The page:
Sue A/K/A
The Bookalicious Babe

Tuesday, October 31, 2017

The Last To See Me by M Dressler

I had to finish out the month of October with a ghost story.  Happy Halloween!  I spotted this novel while looking at upcoming releases, and when I saw the main character was a ghost, I just had to read it.  What I got was part supernatural, part history, part philosophical.  

The novel takes place in Benito, California; a small Northern California town previously known in the early 1900's for the timber industry.  Now it's a quaint tourist stop.  Hunters--ghost hunters--are bonded by law, and hired to clear spirits out of places, and they've done a pretty good job in Benito--except for one ghost.

Emma Rose Finnis died in 1915, and she continues to haunt the town of Benito, and the stately Lambry Mansion.  Alice, the last Lambry, has died, and directed the mansion to be sold and the profits to be divided up between her distant family.  A obnoxious rich couple want to buy the mansion, and completely gut it and change it from the beautiful home it is into a contemporary monstrosity.  Emma won't have it. 

Philip Pratt is hired to clear out whatever spirit is causing all the trouble at the Lambry Mansion.  He teams up with the realtor, Ellen DeWight, to figure out who the spirit is--once he knows their name, he has all the power.  Emma is pretty smart, however, and has had plenty of practice honing her skills, and keeping her anger from allowing her to be seen.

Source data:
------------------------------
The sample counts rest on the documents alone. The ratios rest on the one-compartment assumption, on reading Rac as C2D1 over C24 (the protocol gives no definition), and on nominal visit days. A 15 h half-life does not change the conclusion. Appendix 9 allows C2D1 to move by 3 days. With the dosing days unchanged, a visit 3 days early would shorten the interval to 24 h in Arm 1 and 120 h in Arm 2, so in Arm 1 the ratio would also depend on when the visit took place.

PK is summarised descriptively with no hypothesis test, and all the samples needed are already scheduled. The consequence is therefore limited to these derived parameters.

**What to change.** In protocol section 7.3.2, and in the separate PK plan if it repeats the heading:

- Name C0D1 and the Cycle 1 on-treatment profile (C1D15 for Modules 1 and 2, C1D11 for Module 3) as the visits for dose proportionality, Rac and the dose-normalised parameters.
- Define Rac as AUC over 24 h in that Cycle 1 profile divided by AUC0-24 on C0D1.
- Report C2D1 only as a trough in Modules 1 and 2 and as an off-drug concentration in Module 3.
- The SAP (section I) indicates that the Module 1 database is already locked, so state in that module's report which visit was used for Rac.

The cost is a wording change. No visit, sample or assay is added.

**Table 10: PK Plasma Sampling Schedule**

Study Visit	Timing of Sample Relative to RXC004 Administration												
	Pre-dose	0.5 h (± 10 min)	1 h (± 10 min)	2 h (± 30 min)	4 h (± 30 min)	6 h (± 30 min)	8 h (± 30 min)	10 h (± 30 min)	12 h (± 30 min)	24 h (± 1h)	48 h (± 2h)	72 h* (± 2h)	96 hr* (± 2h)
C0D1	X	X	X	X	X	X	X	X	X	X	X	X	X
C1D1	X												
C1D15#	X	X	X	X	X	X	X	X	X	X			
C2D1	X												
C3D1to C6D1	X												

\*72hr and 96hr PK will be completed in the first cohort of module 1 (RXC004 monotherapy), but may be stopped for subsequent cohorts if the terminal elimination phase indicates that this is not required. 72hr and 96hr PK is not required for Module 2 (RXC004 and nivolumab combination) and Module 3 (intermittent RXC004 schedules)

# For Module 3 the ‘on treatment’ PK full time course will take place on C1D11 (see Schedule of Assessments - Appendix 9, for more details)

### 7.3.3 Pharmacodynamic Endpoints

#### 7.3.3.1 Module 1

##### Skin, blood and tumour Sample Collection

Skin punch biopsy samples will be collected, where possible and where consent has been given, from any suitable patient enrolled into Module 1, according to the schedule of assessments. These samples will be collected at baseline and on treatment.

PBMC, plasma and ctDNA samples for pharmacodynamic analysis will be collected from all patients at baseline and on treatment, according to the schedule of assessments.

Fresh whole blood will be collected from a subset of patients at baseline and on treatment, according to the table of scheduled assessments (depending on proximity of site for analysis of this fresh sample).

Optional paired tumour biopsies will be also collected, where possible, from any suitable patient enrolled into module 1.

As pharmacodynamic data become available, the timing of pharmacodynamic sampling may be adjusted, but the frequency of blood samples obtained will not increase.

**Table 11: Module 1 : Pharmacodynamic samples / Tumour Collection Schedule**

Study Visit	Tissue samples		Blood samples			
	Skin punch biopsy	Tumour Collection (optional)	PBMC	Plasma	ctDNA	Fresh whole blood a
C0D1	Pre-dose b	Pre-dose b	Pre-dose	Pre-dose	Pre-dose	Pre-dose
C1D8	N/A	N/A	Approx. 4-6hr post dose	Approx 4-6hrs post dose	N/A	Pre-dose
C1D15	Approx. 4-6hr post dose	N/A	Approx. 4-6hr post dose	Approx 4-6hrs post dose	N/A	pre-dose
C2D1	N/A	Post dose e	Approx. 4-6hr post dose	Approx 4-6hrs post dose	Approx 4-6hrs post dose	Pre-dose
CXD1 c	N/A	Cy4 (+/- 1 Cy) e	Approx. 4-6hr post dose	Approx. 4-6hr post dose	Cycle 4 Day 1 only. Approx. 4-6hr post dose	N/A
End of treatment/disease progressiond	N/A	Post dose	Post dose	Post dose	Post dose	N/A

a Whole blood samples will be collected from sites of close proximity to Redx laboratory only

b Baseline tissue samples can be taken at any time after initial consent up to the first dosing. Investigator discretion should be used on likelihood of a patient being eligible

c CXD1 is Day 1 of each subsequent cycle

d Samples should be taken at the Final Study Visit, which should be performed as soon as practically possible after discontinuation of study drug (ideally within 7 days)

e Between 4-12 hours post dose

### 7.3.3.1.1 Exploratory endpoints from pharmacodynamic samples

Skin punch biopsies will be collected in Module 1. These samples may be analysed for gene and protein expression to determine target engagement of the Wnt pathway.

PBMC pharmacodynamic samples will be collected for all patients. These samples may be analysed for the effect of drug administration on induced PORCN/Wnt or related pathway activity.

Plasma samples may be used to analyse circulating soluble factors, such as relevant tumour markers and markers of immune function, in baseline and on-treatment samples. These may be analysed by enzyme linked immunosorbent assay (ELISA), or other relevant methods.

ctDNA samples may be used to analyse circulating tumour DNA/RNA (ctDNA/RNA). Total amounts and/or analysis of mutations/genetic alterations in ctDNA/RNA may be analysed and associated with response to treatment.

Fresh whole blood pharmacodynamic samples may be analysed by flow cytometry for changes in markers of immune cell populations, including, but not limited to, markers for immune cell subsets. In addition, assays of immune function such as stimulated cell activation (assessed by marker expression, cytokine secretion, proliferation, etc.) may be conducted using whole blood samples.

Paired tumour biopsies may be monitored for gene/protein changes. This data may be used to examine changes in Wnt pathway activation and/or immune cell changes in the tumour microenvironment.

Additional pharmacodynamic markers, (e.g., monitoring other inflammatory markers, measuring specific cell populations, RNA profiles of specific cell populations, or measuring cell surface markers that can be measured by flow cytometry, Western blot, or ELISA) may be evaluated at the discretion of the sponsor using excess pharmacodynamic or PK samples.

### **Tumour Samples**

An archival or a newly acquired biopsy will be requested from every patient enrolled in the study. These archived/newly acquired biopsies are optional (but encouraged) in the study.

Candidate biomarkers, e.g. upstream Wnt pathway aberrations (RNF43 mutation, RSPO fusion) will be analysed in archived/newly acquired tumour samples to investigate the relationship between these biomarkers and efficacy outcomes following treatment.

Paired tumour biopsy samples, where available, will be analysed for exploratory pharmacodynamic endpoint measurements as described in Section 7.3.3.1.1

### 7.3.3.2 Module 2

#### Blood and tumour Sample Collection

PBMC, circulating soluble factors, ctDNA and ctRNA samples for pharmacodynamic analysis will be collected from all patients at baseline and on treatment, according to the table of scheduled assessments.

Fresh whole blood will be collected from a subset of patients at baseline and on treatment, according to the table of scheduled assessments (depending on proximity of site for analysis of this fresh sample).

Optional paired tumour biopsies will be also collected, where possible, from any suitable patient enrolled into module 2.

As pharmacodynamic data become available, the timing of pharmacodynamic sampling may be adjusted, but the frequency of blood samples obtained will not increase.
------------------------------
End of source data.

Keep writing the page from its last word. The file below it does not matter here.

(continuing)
The novel switches back and forth between the contemporary plot, and Emma's life as a chambermaid in Benito.  Her mother died in childbirth, and her father died from a horrible logging accident, leaving Emma to fend for herself as a teenager.  She was a good girl, and only wanted to have a simple life, and maybe find some peace.  But that wasn't to be. After attracting the attention of one of the Lambry sons, Mrs. Lambry offers her a position as housekeeper to a family hired to help at the lighthouse on a desolate piece of land.  She takes the job, but what should be a means for her to save money and eventually leave quickly turns into a nightmare--and leads to Emma's death.  

You feel for Emma.  She's at times angry, sorrowful, and lonely.  Pratt has a job to do, and sees all spirits as not human, but creatures that harm living people.  When he sends them away, he destroys them--and whatever bits of humanity were left disappear.  It's an interesting novel, in that you see both sides of the story.  It's hard not to sympathize with Emma, however.  

The ending is a bit of a surprise, for sure.  There is more going on that you realize, until the last bit of the book.  And as you move closer to learning about Emma's death, the tension does grow.  You'll start to think about what death really means, and why some souls move on, and others stay.  What is it about a life that keeps us here?  And do those souls deserve a place here to heal?